The Met Office has two yellow weather warnings for rain in place, including one that stretches as far north as Northumbria to Essex in the south – a 300-mile stretch along the east coast
Parts of England could be drenched by bouts of persistent rain throughout Sunday, forecasters have said.
The Met Office has issued a yellow weather warning for rain, covering the East Midlands, East of England, North East England, Yorkshire and Humber from Saturday at 7pm through to Sunday noon.
It brings the chance of flooding and transport disruption as “many areas will see 10-15 mm of rain, with the wettest spots seeing 25-30 mm,” according to the forecaster. The Environment Agency had issued 73 flood warnings and 266 flood alerts by Saturday afternoon, including many across the Midlands and South East of England.
Many of the flood warnings concern several spots along the River Severn in Gloucestershire and Worcestershire, where it overflowed last month. Residents were evacuated from their homes in Tewkesbury amid Storm Henk at the start of January. The rain, which may become persistent and at times heavy across eastern parts of England during Saturday evening, should clear from the south of the warning area by dawn on Sunday and from north-east England by early afternoon.
Flooding and travel disruption could also be on the cards for South West England where there is also a yellow rain warning in place from Saturday at 6pm through to Sunday at 6am. Residents have been warned they may face heavy showers.
The warning states: “The showers may form into narrow lines where there is the possibility of 15-20mm of rain falling within two to three hours and 20-30mm through the period of the warning. Given already saturated ground, this may lead to surface water flooding in places.”
In an online forecast, Met Office meteorologist Jonathan Vautrey said: “With the showers in the South West and this rain moving into eastern England and eastern Scotland, there could be some localised disruption considering it has been so wet recently and this is just adding further rainfall on top of that.”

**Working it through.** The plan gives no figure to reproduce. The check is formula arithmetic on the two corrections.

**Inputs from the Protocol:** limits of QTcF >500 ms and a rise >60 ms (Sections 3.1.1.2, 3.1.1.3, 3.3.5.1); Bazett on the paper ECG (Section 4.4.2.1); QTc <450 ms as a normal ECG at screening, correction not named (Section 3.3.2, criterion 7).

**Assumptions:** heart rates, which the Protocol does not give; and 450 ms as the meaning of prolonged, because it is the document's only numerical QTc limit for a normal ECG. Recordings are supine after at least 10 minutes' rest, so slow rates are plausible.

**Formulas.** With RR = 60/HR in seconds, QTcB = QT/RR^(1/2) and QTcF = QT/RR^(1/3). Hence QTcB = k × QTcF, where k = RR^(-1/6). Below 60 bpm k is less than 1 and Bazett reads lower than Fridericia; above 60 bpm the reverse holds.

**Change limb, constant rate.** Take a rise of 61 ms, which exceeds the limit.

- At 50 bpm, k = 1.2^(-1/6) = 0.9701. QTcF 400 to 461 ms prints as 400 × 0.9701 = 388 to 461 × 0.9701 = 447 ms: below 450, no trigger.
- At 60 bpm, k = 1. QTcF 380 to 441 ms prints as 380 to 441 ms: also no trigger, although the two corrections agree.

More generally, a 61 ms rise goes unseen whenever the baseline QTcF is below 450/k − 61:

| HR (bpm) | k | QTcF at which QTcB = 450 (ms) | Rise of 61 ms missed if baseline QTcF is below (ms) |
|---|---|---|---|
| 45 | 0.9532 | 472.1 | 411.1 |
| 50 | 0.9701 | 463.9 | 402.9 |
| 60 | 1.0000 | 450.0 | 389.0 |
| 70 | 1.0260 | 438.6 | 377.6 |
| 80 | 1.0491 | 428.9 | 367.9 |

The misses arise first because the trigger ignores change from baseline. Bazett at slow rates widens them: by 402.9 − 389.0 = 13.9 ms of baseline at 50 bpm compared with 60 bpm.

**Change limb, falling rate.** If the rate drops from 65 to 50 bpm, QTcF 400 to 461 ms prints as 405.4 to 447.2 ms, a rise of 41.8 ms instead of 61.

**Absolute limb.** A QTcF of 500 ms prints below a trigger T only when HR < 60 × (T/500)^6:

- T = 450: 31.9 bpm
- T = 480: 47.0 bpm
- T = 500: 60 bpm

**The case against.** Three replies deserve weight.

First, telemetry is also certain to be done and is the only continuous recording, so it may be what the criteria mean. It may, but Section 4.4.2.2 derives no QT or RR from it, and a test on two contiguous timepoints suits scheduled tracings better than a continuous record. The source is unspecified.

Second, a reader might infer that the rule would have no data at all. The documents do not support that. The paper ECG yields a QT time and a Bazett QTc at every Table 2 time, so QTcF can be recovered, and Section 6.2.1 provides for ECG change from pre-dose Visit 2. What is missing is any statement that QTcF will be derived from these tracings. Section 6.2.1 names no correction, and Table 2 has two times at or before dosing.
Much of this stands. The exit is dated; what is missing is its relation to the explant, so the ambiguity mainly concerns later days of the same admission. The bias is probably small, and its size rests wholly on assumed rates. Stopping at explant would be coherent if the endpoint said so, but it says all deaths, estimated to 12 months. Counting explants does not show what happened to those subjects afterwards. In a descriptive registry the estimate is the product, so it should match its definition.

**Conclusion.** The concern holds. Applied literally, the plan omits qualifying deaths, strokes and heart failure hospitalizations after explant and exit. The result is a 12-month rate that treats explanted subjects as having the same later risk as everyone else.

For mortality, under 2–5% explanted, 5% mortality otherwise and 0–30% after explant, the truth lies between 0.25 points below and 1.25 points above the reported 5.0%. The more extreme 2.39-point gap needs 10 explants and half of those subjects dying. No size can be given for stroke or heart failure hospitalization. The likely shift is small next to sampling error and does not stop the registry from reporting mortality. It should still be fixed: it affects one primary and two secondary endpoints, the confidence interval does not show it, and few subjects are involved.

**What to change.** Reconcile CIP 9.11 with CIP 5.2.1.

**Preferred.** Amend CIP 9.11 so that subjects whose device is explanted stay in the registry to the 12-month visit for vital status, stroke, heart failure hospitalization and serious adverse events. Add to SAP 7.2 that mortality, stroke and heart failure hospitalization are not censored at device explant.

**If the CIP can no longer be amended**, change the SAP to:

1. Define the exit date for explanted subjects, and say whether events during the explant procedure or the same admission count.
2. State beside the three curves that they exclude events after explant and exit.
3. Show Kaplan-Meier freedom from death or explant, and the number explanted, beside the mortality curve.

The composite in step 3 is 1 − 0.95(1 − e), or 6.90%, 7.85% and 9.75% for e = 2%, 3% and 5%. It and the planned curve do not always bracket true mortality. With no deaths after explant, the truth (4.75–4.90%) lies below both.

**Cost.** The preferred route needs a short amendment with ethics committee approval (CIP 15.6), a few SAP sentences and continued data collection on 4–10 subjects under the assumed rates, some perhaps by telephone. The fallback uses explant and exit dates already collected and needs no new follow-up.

Clearer spells will allow fog to develop throughout the night fairly rapidly. He added there could be a touch of frost in a few locations in some rural spots but most towns and cities will be holding up above freezing for the night. Temperatures on Sunday are expected to be around 7C-11C, which is to be expected at this time of year.
The Met Office also forecasts snowfall and frost in the next couple of weeks, the most severe of which is believed to be on Saturday February 24. Weather maps, created by forecasters at another service, Metdesk, show a band of low pressure work its way southwards.
One map, which captures the anticipated forecast by 6pm on Saturday February 24, illustrates Cumbria, Lancashire and parts of Yorkshire will be worst affected, with some spots seeing more than four inches every hour that night. As temperatures plunge overnight, accumulation is expected to be heavy. Depending on temperatures, snow could fall overnight further south, including across Greater Manchester.